1. Identify necessary tasks (i.e., homework, chores, snack, dinner) and block out time for those. Get your child/teen’s input on when they want to do homework after school. If needed, restricting electronics for fun until work is done can be a good motivator. At the same time, not all children and teens do well with this, and a tendency to rush through work to play games could occur. Sometimes, if you try it the way your child/teen wants to do it (i.e., play video games for 45 minutes before starting homework), and track with tangible ways of measuring the success of the plan, both you and them can see if their system ends up working well or not. If not, some children and teens may then be more willing to do it your way or compromise to a greater degree.
  2. Use time blocks between activities (i.e., school and soccer practice) to create helpful time barriers. For example, trying to do homework after school before practice or limiting fun electronics time to the 30 minutes your child is at home before heading to his piano lesson could work well.
  3. Help your child/teen to plan to get ahead on homework when possible on days where they have less activities. This helps free up time when they have less time available to do homework on certain days of the week.


Evening routine:

  1. Allow enough wind down time from finishing homework, electronics time, or other items so that your child or teen can transition more easily into going to bed.
  2. If needed, encourage them to do stretching, mindfulness activities, or other similar things as part of an evening wind down.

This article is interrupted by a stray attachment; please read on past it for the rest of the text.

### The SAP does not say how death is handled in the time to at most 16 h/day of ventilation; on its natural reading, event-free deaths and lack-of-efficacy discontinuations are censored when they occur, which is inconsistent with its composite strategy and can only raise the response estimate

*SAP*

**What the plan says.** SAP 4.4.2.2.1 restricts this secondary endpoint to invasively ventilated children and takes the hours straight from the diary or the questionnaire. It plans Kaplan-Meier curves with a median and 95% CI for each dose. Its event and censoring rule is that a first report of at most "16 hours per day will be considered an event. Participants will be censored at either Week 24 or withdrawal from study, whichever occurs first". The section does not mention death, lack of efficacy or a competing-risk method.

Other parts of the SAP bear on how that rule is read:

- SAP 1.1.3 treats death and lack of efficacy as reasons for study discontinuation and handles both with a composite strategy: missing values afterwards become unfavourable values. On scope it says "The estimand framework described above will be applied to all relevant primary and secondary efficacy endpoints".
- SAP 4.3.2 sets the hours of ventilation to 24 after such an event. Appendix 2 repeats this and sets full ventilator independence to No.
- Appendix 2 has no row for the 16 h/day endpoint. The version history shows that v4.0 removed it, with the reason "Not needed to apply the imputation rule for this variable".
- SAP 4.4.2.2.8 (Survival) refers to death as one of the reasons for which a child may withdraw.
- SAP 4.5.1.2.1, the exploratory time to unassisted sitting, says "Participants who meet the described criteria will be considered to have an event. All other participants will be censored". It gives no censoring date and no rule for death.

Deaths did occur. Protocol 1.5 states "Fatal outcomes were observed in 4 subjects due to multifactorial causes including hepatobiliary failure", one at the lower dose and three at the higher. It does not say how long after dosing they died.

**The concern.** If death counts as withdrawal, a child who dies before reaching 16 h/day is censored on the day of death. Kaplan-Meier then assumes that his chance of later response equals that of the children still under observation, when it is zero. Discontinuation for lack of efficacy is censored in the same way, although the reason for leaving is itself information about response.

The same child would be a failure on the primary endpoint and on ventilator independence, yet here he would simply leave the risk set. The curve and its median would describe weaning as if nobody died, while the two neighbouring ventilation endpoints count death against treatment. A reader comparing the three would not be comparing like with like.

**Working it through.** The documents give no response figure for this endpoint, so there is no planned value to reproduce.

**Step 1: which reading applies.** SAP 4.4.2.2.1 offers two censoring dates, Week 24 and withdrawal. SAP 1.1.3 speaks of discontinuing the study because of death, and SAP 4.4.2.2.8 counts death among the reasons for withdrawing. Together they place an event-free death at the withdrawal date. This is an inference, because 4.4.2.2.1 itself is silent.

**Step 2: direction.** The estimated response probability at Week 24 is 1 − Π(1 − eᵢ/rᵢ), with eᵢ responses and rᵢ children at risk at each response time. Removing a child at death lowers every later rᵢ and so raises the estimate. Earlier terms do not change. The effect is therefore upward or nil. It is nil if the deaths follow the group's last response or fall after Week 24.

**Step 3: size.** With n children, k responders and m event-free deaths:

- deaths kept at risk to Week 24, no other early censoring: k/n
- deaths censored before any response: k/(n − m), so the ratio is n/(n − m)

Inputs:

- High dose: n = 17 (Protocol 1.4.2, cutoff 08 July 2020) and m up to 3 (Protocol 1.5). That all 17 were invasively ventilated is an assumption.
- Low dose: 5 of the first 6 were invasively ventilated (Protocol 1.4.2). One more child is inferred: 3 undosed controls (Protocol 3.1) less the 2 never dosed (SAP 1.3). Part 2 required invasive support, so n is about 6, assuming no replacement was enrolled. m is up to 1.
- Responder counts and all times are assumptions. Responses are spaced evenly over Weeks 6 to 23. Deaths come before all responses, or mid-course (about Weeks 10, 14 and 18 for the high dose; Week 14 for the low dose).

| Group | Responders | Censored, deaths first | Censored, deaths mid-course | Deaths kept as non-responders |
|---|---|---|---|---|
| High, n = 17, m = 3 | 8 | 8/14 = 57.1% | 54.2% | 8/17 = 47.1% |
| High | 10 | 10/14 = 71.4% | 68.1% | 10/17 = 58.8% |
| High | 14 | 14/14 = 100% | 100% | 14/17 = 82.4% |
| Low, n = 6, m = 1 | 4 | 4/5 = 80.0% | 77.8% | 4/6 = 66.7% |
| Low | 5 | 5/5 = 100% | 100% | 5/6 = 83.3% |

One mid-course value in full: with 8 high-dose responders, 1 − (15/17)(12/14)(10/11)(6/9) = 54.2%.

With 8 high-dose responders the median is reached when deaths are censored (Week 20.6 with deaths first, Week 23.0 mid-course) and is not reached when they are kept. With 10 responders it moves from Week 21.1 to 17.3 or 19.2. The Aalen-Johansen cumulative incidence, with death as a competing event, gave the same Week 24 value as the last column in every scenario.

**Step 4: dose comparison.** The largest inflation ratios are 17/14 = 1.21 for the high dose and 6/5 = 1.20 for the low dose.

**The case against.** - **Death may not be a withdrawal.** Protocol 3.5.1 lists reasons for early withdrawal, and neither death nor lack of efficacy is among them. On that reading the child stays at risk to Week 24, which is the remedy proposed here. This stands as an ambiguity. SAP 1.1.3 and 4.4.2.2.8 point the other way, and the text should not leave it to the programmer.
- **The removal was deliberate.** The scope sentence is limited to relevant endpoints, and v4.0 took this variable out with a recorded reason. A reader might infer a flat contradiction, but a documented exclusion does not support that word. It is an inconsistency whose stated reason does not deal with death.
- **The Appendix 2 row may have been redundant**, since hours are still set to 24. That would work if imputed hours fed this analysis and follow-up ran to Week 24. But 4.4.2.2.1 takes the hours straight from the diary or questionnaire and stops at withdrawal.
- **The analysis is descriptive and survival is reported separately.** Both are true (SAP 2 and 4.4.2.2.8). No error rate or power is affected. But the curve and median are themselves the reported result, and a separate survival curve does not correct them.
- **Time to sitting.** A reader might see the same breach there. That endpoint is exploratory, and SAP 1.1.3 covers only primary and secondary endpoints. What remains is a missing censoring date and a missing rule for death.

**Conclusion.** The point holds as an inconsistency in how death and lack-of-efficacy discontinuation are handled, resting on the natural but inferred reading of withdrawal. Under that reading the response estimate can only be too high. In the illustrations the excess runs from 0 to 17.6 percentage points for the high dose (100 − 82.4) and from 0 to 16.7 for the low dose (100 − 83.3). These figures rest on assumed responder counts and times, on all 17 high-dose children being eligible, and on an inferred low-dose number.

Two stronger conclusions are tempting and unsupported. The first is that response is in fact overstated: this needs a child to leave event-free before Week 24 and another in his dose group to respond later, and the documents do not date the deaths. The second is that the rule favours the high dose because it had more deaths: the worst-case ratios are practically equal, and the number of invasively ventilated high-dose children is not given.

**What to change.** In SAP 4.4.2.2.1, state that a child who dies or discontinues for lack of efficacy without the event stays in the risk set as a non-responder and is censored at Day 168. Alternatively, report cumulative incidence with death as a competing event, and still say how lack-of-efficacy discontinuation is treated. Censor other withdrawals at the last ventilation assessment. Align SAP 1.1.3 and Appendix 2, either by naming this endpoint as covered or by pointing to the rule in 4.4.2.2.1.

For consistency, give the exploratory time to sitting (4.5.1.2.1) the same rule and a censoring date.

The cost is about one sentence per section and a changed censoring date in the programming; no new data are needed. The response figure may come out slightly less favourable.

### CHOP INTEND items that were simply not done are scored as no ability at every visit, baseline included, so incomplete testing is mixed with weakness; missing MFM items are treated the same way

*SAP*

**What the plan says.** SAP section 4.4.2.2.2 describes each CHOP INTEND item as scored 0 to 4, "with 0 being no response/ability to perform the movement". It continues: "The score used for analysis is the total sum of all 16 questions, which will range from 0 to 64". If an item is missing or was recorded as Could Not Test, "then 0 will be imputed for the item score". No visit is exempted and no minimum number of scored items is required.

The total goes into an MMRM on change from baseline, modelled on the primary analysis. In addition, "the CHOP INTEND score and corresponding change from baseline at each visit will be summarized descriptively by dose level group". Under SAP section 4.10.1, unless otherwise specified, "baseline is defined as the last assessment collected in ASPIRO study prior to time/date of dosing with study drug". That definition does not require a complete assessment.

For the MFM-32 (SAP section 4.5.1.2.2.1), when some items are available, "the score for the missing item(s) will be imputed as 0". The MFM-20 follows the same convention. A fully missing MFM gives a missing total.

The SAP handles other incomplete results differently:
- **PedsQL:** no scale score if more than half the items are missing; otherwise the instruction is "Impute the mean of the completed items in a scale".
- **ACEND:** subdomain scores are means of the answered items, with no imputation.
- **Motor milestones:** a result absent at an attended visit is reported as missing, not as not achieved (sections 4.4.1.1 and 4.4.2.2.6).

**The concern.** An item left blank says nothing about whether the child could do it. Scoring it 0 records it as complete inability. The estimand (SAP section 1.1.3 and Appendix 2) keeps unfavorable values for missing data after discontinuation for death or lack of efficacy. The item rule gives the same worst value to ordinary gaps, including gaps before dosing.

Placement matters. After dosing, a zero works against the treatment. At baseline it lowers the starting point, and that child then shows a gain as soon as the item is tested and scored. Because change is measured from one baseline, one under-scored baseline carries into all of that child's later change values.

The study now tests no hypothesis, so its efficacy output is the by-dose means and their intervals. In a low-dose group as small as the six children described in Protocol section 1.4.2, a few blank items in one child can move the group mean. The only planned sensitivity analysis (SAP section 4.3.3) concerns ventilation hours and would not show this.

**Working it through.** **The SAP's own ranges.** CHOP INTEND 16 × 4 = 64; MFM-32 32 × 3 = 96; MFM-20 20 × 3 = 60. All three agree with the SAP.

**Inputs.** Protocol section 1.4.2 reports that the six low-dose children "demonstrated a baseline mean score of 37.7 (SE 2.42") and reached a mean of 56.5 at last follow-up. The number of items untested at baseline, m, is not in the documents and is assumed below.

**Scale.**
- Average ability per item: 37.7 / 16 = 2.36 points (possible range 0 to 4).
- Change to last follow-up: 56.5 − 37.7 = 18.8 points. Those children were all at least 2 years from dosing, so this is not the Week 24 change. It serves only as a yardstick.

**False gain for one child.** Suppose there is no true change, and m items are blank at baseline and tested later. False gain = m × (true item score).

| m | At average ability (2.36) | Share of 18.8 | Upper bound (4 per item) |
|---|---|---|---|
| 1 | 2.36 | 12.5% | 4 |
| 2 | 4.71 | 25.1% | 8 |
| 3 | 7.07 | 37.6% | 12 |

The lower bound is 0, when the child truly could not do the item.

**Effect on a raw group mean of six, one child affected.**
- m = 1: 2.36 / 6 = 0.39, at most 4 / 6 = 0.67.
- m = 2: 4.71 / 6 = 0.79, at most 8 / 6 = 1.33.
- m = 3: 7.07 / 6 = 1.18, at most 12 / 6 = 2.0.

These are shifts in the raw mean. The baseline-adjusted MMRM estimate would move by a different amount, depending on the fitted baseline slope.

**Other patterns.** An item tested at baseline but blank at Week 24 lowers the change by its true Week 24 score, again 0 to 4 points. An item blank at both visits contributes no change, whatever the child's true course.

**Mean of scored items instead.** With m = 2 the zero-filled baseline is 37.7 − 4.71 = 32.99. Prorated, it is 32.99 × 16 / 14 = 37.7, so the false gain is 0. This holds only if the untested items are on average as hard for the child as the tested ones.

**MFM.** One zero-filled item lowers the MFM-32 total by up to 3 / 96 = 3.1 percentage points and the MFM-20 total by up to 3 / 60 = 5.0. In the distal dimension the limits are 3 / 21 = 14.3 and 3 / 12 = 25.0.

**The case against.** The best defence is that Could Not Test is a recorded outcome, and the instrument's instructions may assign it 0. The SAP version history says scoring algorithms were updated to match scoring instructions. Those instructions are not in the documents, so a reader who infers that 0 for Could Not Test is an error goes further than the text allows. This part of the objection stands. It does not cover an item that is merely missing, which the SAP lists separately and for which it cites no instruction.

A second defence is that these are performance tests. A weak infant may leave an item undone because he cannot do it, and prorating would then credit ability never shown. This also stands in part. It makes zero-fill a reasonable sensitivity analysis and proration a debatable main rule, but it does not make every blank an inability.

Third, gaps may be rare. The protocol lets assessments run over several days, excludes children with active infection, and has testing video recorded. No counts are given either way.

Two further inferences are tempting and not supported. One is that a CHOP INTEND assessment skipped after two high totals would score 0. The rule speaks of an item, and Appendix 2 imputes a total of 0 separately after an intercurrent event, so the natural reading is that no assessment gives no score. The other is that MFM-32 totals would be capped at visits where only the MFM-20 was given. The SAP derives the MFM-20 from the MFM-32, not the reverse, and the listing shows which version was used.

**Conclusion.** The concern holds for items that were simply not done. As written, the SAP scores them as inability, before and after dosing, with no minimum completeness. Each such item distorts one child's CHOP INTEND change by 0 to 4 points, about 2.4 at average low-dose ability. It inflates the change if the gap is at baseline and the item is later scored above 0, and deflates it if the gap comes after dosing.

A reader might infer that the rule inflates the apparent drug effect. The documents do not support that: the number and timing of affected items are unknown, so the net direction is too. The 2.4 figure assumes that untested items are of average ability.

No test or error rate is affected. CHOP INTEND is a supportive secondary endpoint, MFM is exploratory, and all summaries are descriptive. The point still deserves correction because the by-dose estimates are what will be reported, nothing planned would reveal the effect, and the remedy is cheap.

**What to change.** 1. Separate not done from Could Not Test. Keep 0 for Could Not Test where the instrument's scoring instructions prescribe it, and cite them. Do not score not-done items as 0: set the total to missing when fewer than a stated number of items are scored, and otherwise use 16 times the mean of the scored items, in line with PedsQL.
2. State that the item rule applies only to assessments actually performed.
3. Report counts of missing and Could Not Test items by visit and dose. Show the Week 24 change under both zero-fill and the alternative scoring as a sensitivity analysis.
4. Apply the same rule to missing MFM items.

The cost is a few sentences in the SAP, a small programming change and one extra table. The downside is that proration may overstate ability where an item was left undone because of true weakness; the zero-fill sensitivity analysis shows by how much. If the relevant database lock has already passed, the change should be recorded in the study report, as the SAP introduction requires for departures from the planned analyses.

Parents and children/teens may approach navigating these same routines very differently. The bottom line is accomplishing whatever goals are needed through the routine (i.e., getting to school on time, getting homework done, getting enough sleep). Therefore, taking a step back to examine each routine, and working collaboratively with your child or teen to help make their routines as effective as possible can yield the best results and least amount of stress.

Copyright 2021 Carey Heller, Psy.D.

*Disclaimer: The previous information is intended as general guidance based on my professional opinion, does not constitute an established professional relationship,  and should not replace the recommendations of a psychologist or other licensed professional with whom you initiate or maintain a professional relationship.*

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Carey Heller, Psy.D.

About Carey Heller, Psy.D.

Dr. Carey Heller is the author of the blog Practical Parenting Strategies. He is a licensed psychologist with The Heller Psychology Group LLC in Bethesda, Maryland. Dr. Heller specializes in the evaluation and treatment of Attention-Deficit/Hyperactivity Disorder (ADHD), executive function challenges, learning disabilities, and co-occurring issues such as anxiety. With treatment, he often blends traditional psychotherapy with practical coaching to help individuals improve time management, organizational, and related study skills as relevant.